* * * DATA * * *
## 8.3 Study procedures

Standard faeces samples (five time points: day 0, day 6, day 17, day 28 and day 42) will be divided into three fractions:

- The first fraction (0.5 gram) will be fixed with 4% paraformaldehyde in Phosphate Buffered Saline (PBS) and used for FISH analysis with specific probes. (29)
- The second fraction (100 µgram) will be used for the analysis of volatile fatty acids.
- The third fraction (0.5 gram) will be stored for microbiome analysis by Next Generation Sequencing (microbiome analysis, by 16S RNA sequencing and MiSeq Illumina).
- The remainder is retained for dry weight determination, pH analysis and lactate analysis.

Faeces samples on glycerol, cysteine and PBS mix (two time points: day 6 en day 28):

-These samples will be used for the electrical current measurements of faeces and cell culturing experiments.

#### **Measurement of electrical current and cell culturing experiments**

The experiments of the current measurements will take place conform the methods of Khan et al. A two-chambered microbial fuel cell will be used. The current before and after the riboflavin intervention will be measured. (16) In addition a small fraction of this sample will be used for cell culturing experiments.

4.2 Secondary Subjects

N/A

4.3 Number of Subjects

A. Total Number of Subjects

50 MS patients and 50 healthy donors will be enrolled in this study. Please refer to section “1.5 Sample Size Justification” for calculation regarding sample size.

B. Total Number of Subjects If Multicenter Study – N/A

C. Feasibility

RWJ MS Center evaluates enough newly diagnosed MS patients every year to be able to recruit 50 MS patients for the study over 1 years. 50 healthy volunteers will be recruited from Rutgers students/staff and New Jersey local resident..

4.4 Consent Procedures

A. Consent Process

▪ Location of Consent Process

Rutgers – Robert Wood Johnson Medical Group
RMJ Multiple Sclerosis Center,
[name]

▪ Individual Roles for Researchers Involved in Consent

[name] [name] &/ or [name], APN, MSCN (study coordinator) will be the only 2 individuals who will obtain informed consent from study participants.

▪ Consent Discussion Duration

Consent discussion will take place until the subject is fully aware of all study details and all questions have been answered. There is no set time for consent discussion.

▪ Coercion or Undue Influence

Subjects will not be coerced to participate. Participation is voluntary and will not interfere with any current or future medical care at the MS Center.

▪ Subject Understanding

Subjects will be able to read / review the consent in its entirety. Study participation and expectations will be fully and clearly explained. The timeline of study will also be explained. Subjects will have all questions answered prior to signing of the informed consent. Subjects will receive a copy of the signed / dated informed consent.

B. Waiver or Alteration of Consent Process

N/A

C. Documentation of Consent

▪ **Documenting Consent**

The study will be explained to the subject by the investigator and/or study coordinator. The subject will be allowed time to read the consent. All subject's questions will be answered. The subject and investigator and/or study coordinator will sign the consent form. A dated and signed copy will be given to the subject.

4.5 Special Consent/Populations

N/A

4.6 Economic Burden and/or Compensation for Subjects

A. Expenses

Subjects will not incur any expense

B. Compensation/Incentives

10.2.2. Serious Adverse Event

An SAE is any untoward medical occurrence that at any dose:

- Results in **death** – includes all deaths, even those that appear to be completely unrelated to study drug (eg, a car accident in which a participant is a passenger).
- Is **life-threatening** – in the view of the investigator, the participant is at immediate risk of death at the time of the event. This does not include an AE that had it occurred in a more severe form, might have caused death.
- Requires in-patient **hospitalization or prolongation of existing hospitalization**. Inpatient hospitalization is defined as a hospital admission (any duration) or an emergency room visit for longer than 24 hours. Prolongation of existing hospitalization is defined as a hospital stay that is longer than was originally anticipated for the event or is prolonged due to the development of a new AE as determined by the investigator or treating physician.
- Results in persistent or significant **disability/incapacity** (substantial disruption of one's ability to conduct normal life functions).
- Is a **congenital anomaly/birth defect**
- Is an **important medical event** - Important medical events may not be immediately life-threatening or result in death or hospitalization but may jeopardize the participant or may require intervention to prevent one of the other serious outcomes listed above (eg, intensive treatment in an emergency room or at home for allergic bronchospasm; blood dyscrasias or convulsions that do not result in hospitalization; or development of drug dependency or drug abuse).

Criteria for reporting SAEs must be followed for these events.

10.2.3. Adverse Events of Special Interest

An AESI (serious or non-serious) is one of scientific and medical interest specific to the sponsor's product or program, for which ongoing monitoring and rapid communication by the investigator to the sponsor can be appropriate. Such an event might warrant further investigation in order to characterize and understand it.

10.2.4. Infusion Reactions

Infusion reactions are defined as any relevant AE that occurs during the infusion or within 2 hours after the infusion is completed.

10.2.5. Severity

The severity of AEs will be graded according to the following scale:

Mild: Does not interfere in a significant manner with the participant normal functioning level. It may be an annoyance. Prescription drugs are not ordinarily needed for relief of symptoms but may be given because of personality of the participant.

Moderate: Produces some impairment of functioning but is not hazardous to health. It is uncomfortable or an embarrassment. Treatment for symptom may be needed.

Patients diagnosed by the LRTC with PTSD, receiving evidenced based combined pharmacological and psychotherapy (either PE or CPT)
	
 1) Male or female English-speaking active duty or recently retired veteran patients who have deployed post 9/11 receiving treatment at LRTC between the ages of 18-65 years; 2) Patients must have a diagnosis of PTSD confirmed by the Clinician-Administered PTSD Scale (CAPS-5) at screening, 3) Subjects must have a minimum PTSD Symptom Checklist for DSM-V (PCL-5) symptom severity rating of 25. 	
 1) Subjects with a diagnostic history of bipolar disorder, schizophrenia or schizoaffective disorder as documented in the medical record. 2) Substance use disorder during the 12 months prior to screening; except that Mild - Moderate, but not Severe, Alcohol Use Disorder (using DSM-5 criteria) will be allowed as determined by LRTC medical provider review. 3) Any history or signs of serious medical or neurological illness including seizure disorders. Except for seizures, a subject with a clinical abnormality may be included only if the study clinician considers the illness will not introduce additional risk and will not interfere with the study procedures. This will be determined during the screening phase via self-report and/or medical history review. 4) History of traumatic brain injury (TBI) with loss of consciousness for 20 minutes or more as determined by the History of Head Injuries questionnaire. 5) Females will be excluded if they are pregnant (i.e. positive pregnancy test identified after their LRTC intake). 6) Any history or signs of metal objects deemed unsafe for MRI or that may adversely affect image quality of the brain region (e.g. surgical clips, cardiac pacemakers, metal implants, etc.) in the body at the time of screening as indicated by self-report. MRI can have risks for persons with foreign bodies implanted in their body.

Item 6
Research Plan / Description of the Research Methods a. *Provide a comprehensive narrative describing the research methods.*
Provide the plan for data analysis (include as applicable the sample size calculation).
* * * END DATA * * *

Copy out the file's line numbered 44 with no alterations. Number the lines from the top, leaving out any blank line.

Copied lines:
10.2.2. Serious Adverse Event